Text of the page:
The majority of you reading this will probably be able to answer yes to being either male or female, certainly with regards to your sex at birth. Some of you may also have transitioned from male-to-female or female-to-male, with others of you having been born with both male and female genitalia. What happens however, if you are born either male or female but you don’t feel like either of these “fit” your gender? This morning on my way into work I took the time to listen to the following programme:
Called ‘Beyond Binary,’ it’s only 30 minutes long and if you are at all interested in gender, it’s definition and evolution, then I can thoroughly recommend it. It looks at the concept of gender and how it is traditionally defined as binary, either male or female, with nothing in between. It explores the concept of gender as a spectrum. Why should a person’s gender have to be either male or female? OK, so birth sex may be either of the two, but a person’s sex does not define their sexuality or gender.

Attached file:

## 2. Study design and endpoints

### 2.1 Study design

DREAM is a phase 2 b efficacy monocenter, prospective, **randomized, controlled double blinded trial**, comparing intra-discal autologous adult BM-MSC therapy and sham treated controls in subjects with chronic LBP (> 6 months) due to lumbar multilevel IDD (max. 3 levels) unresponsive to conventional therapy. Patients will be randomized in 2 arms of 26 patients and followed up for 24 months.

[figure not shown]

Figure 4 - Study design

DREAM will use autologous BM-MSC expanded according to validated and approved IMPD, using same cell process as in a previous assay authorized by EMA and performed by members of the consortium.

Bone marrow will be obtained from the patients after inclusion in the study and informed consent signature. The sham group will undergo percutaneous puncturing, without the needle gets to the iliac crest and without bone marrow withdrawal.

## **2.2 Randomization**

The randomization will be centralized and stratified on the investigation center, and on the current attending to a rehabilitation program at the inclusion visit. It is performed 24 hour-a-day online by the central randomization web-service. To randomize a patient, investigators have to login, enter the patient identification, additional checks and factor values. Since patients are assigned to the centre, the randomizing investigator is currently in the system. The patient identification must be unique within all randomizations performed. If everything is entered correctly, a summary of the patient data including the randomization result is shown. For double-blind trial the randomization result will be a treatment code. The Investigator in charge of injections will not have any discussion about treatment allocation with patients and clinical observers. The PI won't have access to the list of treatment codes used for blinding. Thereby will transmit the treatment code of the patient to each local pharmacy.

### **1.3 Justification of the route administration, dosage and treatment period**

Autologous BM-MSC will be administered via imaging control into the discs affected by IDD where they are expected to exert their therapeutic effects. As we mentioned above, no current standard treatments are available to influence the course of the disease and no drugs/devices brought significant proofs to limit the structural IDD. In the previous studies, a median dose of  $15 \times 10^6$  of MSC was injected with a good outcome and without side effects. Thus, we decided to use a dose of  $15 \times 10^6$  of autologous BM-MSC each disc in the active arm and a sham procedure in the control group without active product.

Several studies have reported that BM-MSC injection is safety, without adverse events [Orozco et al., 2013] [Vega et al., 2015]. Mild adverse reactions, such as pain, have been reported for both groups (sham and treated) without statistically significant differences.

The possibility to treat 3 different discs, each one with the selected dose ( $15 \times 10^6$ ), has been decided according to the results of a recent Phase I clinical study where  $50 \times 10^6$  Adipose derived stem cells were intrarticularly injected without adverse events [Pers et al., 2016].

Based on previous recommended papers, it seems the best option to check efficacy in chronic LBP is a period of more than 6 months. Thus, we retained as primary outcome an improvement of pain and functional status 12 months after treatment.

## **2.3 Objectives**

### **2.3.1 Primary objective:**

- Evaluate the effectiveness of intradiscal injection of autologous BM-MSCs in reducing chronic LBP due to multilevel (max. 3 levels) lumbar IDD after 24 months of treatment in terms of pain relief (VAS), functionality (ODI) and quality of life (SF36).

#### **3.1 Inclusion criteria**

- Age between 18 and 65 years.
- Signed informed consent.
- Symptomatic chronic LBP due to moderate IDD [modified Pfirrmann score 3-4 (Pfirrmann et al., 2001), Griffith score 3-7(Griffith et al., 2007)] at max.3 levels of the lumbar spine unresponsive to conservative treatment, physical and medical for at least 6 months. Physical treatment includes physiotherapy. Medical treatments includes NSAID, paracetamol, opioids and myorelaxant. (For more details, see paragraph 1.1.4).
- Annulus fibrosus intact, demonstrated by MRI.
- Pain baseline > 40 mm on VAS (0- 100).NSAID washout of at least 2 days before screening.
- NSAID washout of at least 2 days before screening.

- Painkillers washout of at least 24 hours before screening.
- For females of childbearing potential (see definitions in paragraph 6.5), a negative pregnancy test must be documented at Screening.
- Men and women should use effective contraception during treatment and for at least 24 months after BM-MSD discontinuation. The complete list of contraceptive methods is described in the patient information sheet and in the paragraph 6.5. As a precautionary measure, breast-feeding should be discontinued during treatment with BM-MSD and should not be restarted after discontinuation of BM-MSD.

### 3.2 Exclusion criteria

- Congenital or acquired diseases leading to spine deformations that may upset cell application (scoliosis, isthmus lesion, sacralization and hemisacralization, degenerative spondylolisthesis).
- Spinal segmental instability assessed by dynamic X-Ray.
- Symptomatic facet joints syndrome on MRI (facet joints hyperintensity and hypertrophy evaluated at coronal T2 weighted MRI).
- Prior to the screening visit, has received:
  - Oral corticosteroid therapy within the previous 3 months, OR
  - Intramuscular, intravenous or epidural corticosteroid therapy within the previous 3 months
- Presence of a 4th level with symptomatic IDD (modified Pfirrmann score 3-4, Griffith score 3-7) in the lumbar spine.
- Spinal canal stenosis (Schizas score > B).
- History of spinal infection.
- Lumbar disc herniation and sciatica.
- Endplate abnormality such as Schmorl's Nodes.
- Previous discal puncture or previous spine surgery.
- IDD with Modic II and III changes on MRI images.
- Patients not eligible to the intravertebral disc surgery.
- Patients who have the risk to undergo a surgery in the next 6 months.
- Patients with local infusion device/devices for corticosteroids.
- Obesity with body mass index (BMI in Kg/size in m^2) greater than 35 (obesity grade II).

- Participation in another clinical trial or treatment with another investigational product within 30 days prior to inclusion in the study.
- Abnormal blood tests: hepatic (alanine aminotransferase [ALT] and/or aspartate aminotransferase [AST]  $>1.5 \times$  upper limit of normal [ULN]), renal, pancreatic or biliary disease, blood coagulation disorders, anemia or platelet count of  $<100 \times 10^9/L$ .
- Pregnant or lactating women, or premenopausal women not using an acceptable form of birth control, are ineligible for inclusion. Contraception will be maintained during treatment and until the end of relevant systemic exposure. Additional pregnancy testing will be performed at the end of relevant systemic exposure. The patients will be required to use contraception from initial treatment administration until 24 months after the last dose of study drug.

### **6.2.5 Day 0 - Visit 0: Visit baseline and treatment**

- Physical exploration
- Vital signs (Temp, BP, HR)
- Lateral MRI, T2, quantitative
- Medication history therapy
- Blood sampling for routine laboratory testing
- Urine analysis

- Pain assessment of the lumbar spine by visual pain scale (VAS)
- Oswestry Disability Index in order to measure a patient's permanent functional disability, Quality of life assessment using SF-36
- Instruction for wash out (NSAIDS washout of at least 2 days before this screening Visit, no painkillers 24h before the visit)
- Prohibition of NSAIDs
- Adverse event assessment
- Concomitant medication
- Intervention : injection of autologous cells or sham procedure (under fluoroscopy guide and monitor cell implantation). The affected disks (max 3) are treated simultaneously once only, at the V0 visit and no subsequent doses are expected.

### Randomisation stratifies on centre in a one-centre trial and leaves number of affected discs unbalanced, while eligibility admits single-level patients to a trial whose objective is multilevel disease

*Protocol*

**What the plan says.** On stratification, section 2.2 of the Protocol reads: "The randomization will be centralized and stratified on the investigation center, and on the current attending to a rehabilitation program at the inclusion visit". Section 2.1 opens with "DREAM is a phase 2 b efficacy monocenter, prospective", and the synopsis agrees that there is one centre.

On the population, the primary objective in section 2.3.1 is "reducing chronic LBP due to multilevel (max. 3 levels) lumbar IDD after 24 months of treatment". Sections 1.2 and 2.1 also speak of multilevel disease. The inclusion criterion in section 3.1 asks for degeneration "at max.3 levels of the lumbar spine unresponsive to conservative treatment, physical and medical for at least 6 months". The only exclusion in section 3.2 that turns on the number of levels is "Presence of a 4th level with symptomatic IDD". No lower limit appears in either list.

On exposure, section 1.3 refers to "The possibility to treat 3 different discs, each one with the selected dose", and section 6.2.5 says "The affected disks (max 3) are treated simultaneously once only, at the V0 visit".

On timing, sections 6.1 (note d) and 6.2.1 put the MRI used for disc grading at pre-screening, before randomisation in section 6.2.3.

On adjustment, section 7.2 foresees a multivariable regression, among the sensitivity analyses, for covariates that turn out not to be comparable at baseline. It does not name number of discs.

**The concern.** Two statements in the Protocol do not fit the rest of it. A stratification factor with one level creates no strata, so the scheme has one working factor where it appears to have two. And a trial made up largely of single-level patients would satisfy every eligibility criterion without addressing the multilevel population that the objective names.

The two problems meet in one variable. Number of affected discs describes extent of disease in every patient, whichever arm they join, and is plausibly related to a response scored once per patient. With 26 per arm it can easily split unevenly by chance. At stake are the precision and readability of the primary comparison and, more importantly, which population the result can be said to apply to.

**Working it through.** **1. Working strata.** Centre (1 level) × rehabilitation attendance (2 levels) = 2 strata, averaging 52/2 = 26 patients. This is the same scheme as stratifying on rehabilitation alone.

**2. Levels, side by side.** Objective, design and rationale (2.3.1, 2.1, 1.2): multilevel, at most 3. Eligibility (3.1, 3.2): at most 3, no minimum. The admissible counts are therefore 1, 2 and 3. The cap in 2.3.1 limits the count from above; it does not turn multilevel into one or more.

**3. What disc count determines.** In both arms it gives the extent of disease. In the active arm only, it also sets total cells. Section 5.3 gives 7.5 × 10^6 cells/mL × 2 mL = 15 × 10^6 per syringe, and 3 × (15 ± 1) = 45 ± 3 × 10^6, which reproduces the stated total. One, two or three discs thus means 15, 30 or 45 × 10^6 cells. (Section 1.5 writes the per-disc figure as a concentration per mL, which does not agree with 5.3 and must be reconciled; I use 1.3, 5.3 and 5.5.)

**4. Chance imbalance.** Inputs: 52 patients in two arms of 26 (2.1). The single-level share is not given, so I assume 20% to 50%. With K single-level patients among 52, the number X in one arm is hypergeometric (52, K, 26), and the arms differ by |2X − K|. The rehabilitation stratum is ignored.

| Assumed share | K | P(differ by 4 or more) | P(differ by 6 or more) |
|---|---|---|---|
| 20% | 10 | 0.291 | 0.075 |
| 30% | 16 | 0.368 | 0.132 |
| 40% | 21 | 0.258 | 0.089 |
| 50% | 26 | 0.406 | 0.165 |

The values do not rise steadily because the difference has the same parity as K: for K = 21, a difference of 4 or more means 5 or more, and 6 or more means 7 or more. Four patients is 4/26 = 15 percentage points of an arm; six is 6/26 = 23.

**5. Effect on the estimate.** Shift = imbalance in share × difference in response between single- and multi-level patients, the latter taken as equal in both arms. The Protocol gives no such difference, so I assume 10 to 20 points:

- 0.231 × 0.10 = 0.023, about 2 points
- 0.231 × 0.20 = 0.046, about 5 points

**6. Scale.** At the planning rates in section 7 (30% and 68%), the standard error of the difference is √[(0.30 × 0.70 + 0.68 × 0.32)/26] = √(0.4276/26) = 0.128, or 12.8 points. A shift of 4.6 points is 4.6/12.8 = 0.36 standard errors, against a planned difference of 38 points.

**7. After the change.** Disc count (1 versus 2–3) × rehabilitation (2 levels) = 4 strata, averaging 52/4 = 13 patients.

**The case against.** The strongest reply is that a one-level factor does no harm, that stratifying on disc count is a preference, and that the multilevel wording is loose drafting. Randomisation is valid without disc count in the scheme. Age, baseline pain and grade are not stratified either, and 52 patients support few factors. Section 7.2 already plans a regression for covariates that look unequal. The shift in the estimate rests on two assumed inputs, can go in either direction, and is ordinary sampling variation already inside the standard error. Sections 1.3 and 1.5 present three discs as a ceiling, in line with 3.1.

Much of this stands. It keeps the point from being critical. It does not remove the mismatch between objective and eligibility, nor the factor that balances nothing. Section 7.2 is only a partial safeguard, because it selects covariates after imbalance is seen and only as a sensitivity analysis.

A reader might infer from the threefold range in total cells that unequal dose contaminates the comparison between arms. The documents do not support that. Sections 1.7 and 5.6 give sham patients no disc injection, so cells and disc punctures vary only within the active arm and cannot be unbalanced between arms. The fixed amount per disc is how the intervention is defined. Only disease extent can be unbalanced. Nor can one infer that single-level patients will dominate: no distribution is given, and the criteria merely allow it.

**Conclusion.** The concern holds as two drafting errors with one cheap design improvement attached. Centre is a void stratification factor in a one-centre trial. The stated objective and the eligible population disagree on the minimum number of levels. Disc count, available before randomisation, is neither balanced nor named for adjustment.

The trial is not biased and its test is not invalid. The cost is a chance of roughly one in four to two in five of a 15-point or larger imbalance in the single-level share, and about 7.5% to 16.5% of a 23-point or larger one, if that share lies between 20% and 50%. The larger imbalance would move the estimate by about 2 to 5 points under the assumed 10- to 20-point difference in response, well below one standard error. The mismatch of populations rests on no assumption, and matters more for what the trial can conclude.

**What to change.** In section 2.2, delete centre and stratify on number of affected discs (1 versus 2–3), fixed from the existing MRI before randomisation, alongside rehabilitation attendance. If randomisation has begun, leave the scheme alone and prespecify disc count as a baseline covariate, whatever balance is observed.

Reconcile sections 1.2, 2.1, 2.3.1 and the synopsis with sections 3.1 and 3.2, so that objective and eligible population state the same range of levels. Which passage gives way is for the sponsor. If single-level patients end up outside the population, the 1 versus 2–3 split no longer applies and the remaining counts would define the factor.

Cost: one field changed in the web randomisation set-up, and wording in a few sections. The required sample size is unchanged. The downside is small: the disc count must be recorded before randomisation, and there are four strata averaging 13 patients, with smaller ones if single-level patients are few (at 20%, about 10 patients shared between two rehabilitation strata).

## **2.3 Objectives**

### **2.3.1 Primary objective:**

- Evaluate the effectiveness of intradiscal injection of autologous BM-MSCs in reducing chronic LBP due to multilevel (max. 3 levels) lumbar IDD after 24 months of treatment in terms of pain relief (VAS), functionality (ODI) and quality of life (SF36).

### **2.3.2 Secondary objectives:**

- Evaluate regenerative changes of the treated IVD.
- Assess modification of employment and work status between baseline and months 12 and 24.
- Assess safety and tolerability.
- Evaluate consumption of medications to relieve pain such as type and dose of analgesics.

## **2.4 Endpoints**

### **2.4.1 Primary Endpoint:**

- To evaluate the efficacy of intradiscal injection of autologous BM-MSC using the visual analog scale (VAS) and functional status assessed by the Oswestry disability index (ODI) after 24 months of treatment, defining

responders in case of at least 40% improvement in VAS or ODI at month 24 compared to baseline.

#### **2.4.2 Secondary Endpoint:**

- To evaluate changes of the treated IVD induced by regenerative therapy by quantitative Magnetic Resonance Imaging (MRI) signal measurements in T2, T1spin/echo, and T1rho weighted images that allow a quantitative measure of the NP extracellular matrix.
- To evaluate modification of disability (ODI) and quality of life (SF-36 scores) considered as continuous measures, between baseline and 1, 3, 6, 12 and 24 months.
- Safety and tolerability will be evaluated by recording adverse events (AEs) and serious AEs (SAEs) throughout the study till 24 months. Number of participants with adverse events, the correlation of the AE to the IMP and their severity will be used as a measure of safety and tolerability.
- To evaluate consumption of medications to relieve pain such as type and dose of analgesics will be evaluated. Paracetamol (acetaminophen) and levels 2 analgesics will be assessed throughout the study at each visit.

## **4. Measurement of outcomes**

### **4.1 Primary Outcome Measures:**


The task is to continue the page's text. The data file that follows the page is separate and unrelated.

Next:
Confused? Yeah, OK so maybe you are, but it’s not rocket science and if you take some time to listen to the programme you’ll most likely find that you learn something about gender and how it’s not the binary construct that the majority of us are educated to believe.
“We’re all learning along the way.”
These are the words of Dr. Polly Carmichael, the Director of the Tavistock Clinic, the gender identity clinic to which people are referred. This is how it should be. Just because you might not understand how it is that there are people who associate as being both male and female or any such variations on the gender spectrum, does not make such people any less real or worthy of the respect you would afford to someone who is comfortable being either male or female.
Food for thought? I hope so 🙂